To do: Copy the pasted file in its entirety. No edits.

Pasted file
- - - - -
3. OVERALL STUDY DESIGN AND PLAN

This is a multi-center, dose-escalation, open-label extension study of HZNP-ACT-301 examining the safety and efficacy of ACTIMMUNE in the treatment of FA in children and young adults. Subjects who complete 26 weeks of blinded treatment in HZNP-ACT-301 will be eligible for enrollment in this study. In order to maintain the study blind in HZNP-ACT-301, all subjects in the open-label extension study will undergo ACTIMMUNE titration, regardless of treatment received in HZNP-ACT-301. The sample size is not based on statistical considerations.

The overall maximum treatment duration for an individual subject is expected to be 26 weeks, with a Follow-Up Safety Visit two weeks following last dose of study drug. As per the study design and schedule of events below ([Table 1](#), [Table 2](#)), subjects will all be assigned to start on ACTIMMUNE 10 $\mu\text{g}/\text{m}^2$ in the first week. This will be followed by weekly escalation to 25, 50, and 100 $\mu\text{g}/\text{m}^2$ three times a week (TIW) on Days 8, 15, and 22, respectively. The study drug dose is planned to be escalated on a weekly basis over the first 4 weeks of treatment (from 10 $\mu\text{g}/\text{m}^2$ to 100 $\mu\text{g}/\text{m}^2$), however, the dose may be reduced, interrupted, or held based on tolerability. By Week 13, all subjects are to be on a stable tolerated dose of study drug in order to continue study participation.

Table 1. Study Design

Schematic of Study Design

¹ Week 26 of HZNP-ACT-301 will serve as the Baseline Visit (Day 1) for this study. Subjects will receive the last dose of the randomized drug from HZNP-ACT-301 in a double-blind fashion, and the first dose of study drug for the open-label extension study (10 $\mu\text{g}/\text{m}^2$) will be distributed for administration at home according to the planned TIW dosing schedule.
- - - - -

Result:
3. OVERALL STUDY DESIGN AND PLAN

This is a multi-center, dose-escalation, open-label extension study of HZNP-ACT-301 examining the safety and efficacy of ACTIMMUNE in the treatment of FA in children and young adults. Subjects who complete 26 weeks of blinded treatment in HZNP-ACT-301 will be eligible for enrollment in this study. In order to maintain the study blind in HZNP-ACT-301, all subjects in the open-label extension study will undergo ACTIMMUNE titration, regardless of treatment received in HZNP-ACT-301. The sample size is not based on statistical considerations.

The overall maximum treatment duration for an individual subject is expected to be 26 weeks, with a Follow-Up Safety Visit two weeks following last dose of study drug. As per the study design and schedule of events below ([Table 1](#), [Table 2](#)), subjects will all be assigned to start on ACTIMMUNE 10 $\mu\text{g}/\text{m}^2$ in the first week. This will be followed by weekly escalation to 25, 50, and 100 $\mu\text{g}/\text{m}^2$ three times a week (TIW) on Days 8, 15, and 22, respectively. The study drug dose is planned to be escalated on a weekly basis over the first 4 weeks of treatment (from 10 $\mu\text{g}/\text{m}^2$ to 100 $\mu\text{g}/\text{m}^2$), however, the dose may be reduced, interrupted, or held based on tolerability. By Week 13, all subjects are to be on a stable tolerated dose of study drug in order to continue study participation.

Table 1. Study Design

Schematic of Study Design

¹ Week 26 of HZNP-ACT-301 will serve as the Baseline Visit (Day 1) for this study. Subjects will receive the last dose of the randomized drug from HZNP-ACT-301 in a double-blind fashion, and the first dose of study drug for the open-label extension study (10 $\mu\text{g}/\text{m}^2$) will be distributed for administration at home according to the planned TIW dosing schedule.